With the recent rise in soybean prices, many producers are considering a number of new and unique marketing opportunities, especially August and early-September delivery premiums.
Mid-South soybean producers have long recognized the benefits of the Early Soybean Production System (ESPS). In addition to the usual yield, irrigation, and pest management benefits, producers can now take advantage of increased prices for August and September delivery.
One of the most popular questions these days is “What soybean variety can I plant and expect to harvest by Aug. 15?” I have even had some producers asking “Which Maturity Group 2s would you recommend for Arkansas production systems?”
Fortunately, we do have data available to aid producers with this decision.
|MG 3s |
|EarlyMG 4s |
|Late MG 4s |
|Early MG 5s |
|Expected harvest date*||Aug. 11||Aug. 19||Aug. 29||Sept. 11|
|Expected harvest date*||Aug. 6||Aug. 18||Aug. 25||Aug. 31|
|1Latitude 35.6°N 2Latitude 33.1°N to 33.7°N *If planted by April 7|
Each year the Arkansas soybean performance trials are conducted across numerous production systems throughout Arkansas. These include testing soybeans on silt-loam and clay soils, utilizing both wide and narrow row spacings.
In addition to yield, plant height, lodging, and shattering data, maturity dates are also collected. The maturity date for a particular variety is recorded when approximately 80 percent of the plants within the plot are ready to harvest. This is a visual estimate, but when combined with information on planting dates, it can give us a pretty good estimate of the number of days a particular variety or maturity group takes to mature.
The accompanying table compares the average number of days it takes for different maturity groups to reach maturity in northeast and southeast Arkansas for early- to mid-April planting.
This winter, I have cautioned many Arkansas producers about the potential harvest conflicts with rice, corn, and other crops. I have also observed yield variability with late Group 3s compared to Group 4s we have been testing. Three-year averages indicate that the early-Group 4s tend to yield better than the Group 3s. Group 4s also appear to have better disease and nematode packages.
Group 4s may take an additional seven to 12 days to mature, but the increase in yield may outweigh the premium received.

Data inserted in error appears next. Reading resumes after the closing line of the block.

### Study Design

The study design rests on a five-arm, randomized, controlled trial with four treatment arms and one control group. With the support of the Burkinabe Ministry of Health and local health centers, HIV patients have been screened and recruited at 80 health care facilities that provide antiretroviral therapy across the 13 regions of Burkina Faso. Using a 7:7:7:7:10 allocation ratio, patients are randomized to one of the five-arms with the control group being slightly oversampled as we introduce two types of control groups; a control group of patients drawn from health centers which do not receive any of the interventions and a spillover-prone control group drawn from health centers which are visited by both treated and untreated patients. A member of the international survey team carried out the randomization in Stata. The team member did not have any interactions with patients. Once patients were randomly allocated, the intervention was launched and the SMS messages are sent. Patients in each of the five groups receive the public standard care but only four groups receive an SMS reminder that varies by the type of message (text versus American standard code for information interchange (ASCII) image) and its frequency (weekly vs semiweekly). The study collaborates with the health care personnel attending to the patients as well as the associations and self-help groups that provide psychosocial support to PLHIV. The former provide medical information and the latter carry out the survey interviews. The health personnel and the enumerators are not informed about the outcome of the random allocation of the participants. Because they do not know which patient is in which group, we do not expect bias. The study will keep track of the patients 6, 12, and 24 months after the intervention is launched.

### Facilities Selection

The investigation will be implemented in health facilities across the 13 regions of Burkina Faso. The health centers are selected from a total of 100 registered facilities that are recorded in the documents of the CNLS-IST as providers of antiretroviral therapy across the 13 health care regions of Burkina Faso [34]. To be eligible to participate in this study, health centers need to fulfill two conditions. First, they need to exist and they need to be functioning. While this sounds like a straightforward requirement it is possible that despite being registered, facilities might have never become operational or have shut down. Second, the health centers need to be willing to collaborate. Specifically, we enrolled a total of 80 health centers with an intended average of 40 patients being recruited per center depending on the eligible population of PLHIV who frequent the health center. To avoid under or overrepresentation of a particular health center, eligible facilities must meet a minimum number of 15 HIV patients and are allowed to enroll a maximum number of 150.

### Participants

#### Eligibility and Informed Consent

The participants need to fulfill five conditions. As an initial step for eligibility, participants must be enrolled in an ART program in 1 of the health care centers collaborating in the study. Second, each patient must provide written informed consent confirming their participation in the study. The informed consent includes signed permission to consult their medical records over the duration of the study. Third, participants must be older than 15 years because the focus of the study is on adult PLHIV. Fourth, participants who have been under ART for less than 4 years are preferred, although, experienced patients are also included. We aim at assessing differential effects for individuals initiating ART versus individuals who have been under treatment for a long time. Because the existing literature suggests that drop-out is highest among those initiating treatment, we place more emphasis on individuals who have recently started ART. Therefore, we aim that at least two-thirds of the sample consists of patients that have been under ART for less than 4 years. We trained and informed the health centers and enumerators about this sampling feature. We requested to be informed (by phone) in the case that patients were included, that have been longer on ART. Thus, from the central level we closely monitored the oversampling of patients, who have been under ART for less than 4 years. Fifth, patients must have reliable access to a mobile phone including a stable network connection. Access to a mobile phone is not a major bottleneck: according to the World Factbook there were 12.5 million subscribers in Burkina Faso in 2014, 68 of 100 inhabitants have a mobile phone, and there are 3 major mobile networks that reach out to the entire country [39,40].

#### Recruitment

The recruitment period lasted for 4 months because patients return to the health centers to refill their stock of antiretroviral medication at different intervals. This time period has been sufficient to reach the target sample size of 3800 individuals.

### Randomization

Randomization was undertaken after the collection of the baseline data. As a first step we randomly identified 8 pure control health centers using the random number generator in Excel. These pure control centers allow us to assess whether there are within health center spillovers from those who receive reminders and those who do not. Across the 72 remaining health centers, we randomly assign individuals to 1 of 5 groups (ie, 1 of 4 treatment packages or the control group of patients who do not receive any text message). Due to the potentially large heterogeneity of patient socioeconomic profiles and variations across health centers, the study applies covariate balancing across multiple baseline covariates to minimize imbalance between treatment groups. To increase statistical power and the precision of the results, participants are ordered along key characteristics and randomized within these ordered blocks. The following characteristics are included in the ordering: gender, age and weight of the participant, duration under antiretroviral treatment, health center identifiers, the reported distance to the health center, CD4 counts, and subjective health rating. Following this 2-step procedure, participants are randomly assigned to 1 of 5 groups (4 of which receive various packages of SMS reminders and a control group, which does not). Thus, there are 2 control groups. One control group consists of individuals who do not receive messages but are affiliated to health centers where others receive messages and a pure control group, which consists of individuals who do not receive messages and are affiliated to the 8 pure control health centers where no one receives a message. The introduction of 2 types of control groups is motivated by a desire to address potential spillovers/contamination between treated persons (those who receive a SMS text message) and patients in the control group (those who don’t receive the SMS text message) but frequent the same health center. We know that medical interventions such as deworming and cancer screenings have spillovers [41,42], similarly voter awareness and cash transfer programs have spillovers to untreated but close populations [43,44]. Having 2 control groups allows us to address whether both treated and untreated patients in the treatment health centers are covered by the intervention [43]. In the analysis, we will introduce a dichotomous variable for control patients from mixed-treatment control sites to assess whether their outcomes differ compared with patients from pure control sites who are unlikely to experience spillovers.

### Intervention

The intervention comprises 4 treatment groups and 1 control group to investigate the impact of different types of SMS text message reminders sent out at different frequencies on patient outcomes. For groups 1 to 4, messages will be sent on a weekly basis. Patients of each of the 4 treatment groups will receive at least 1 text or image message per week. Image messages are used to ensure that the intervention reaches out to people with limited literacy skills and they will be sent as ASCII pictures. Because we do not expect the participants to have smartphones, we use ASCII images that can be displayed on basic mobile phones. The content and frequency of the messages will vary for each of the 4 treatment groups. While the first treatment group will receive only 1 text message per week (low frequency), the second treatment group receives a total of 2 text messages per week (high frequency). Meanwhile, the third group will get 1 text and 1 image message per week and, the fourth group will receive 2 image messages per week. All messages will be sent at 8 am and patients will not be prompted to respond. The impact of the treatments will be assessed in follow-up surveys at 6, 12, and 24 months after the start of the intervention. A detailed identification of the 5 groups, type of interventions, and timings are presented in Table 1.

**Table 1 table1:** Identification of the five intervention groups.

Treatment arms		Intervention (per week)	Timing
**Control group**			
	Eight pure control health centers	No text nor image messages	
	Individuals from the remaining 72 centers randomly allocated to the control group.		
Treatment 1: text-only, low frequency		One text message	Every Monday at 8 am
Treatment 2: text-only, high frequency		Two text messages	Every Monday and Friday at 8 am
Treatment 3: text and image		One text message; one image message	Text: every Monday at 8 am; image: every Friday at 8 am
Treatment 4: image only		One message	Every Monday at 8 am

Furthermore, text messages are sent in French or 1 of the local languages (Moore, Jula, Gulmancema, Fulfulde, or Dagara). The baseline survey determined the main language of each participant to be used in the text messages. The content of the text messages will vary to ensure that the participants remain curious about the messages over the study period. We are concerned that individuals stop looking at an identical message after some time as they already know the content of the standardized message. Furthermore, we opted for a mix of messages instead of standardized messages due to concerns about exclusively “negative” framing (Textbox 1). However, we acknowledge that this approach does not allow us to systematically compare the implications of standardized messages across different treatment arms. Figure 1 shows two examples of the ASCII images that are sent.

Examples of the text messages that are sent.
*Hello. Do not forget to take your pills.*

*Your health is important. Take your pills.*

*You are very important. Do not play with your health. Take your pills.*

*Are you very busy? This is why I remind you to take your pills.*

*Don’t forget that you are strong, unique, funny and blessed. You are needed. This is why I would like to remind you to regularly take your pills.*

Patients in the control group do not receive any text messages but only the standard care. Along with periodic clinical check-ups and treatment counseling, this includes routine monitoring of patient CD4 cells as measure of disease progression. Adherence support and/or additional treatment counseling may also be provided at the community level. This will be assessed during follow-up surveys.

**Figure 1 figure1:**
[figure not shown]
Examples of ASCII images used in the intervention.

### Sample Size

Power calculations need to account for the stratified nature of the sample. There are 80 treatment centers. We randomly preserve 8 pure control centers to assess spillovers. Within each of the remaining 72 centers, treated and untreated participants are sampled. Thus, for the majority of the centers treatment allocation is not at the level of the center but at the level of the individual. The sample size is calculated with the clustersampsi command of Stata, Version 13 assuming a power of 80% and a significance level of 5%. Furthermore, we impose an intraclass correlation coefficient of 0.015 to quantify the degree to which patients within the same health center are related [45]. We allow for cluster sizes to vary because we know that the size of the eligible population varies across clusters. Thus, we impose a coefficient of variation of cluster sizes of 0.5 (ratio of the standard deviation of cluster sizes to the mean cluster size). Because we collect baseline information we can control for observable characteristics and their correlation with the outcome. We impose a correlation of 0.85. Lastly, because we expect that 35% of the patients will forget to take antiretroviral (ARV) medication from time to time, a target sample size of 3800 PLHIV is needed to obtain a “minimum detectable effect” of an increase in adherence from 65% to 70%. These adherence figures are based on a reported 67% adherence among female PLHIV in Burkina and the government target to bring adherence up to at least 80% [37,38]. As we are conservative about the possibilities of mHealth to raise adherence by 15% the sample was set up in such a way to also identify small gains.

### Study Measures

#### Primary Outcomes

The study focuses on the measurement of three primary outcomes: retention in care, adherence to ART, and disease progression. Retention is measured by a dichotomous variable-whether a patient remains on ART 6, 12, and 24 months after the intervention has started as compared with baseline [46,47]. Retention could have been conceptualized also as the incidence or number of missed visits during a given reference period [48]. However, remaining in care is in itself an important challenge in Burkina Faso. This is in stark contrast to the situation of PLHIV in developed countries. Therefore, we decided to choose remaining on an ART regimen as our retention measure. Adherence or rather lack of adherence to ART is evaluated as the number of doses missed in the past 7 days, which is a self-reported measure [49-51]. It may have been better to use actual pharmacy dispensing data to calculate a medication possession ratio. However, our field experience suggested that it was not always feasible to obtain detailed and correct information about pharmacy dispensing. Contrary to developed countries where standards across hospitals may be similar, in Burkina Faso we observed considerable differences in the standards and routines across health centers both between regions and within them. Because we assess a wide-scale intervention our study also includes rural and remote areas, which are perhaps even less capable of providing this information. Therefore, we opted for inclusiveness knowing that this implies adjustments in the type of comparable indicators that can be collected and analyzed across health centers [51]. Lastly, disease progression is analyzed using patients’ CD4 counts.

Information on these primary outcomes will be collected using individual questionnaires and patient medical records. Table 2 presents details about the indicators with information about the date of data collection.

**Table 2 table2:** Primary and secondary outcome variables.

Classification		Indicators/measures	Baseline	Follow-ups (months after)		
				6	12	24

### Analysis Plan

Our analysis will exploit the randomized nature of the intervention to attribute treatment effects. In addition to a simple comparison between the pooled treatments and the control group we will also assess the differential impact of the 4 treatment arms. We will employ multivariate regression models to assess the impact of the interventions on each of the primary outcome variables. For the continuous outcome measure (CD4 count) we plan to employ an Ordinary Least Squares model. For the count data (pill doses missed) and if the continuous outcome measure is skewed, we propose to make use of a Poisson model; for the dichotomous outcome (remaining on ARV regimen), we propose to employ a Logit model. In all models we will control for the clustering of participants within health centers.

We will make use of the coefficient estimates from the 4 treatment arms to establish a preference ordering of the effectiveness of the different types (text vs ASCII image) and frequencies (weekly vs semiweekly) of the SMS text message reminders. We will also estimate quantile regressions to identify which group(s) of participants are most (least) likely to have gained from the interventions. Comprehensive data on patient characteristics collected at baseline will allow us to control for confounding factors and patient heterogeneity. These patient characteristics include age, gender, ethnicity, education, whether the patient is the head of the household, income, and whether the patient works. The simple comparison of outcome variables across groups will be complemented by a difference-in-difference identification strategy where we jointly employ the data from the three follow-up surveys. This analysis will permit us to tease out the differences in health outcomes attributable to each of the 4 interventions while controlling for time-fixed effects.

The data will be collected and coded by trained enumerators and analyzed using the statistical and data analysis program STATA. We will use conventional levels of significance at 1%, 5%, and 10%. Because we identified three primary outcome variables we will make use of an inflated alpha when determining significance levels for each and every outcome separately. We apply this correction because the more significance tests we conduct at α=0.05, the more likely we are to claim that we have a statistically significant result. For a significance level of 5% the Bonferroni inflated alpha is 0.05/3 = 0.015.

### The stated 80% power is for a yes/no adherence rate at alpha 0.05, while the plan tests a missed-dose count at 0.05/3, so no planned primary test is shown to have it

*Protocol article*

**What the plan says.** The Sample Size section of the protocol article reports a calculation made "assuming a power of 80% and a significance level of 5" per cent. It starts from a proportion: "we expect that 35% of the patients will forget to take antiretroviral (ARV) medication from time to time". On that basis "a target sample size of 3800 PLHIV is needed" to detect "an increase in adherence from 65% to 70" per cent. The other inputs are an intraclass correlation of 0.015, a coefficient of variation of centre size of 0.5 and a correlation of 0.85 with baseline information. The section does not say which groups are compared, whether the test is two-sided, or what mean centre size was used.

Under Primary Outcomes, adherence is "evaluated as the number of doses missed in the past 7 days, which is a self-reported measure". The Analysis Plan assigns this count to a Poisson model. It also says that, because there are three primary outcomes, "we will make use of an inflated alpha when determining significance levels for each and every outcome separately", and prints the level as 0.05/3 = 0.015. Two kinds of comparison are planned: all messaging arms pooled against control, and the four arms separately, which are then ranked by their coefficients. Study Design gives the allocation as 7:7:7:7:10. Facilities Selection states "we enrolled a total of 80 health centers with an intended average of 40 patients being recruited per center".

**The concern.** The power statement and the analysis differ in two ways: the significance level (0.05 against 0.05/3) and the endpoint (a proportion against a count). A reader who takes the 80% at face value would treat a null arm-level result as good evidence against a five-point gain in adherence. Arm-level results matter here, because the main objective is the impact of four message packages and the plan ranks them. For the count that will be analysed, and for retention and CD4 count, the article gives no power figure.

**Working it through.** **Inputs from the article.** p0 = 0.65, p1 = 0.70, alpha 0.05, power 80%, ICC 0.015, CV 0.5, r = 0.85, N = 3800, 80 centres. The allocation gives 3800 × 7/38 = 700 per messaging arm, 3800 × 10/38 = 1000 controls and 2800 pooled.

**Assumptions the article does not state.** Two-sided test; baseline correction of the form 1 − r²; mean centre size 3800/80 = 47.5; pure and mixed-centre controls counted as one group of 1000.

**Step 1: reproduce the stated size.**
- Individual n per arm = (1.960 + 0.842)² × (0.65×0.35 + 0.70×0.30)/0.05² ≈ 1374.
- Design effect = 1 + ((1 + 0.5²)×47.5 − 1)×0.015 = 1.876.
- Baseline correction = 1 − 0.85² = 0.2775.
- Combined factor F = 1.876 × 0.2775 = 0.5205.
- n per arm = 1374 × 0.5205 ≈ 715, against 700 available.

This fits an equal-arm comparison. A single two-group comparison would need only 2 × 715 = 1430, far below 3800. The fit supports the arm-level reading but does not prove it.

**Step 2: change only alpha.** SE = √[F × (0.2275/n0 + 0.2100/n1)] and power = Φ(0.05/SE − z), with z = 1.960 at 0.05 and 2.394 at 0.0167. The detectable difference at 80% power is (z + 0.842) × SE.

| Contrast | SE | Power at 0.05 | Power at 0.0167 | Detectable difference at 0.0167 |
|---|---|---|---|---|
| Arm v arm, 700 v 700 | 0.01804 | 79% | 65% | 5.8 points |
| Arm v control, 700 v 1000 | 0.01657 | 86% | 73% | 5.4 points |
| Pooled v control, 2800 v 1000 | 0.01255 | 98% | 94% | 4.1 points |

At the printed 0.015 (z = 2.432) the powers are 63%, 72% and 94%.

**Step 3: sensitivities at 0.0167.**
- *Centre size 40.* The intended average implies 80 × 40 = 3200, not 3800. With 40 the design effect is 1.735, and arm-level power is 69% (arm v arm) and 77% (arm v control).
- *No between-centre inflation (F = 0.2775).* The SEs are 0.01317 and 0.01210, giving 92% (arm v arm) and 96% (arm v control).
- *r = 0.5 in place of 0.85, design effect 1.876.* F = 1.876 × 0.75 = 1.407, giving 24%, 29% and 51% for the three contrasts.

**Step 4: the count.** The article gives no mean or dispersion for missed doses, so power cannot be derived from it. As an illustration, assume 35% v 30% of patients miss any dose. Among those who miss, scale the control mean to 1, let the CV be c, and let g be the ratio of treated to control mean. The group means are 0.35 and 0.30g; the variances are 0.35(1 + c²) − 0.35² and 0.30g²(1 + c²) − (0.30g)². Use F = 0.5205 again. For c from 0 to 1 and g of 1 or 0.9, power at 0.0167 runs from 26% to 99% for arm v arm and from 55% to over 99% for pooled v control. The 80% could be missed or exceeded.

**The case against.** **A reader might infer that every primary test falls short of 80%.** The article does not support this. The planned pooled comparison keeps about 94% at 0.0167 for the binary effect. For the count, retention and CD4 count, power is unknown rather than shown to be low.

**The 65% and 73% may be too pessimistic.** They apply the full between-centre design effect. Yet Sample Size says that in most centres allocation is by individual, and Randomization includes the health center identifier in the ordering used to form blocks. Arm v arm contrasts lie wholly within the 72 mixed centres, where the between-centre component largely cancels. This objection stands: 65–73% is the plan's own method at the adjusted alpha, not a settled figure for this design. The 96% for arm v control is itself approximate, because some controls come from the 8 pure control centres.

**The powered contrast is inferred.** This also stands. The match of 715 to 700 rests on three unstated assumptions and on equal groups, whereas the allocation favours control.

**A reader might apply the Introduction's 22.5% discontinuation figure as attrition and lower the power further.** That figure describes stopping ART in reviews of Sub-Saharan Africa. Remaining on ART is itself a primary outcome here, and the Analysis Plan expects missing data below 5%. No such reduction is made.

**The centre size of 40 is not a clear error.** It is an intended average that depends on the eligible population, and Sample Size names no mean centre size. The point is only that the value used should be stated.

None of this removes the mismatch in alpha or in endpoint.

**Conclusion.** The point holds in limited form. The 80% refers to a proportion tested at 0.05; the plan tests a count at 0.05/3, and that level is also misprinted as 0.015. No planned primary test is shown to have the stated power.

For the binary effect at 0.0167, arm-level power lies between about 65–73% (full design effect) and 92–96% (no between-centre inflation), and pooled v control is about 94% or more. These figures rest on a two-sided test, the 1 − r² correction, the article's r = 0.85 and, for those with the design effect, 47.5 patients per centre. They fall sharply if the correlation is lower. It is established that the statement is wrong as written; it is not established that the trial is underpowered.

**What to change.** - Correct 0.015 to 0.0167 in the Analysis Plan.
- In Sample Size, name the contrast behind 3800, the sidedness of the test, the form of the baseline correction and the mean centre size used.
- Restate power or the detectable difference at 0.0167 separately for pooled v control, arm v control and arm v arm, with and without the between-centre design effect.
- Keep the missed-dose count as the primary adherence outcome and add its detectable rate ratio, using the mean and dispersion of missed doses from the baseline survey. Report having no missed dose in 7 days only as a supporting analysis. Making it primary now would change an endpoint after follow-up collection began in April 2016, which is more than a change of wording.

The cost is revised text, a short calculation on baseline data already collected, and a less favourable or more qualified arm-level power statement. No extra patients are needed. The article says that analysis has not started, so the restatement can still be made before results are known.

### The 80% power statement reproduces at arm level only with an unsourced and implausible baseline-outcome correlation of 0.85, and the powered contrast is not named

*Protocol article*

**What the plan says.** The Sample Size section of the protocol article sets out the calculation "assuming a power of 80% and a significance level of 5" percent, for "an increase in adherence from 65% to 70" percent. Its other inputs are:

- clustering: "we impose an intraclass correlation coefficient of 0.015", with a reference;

Soybean maturity is highly influenced by environmental conditions (soil and air temperature, available soil moisture, etc.). Cool and wet conditions soon after planting could delay maturity as much as two weeks. Based on this, using a broad-spectrum seed treatment (Vitavax + Allegiance, ApronMaxx, or Stiletto) is highly recommended.
In addition to environmental stresses, soybean maturity can also be impacted by inadequate fertility levels, disease and insect damage, and herbicide injury. Producers should manage early-planted soybeans more intensively to prevent any delays in maturity and to maximize economic returns.
Remember the harvest of 2002. If we have a round of hurricanes in August, as we did in 2002, delays in harvesting are probable.
When possible, narrow row spacings should be utilized with early-planted systems. This will enable the plants to reach the needed height for canopy coverage while preventing harvest losses associated with shorter plants.
Previous research has indicated that a final plant stand of 130,000 plants per acre (approximately 60 pounds of seed per acre based on 3,000 seed per pound) is needed to maximize yields for early-planted production systems.
On a final note, days-to-maturity averages should be used as estimates. Many factors can influence the rate of soybean maturity and who knows what Mother Nature will throw at us in 2004.
Chris Tingle is the Extension agronomist for soybeans with the University of Arkansas Cooperative Extension Service.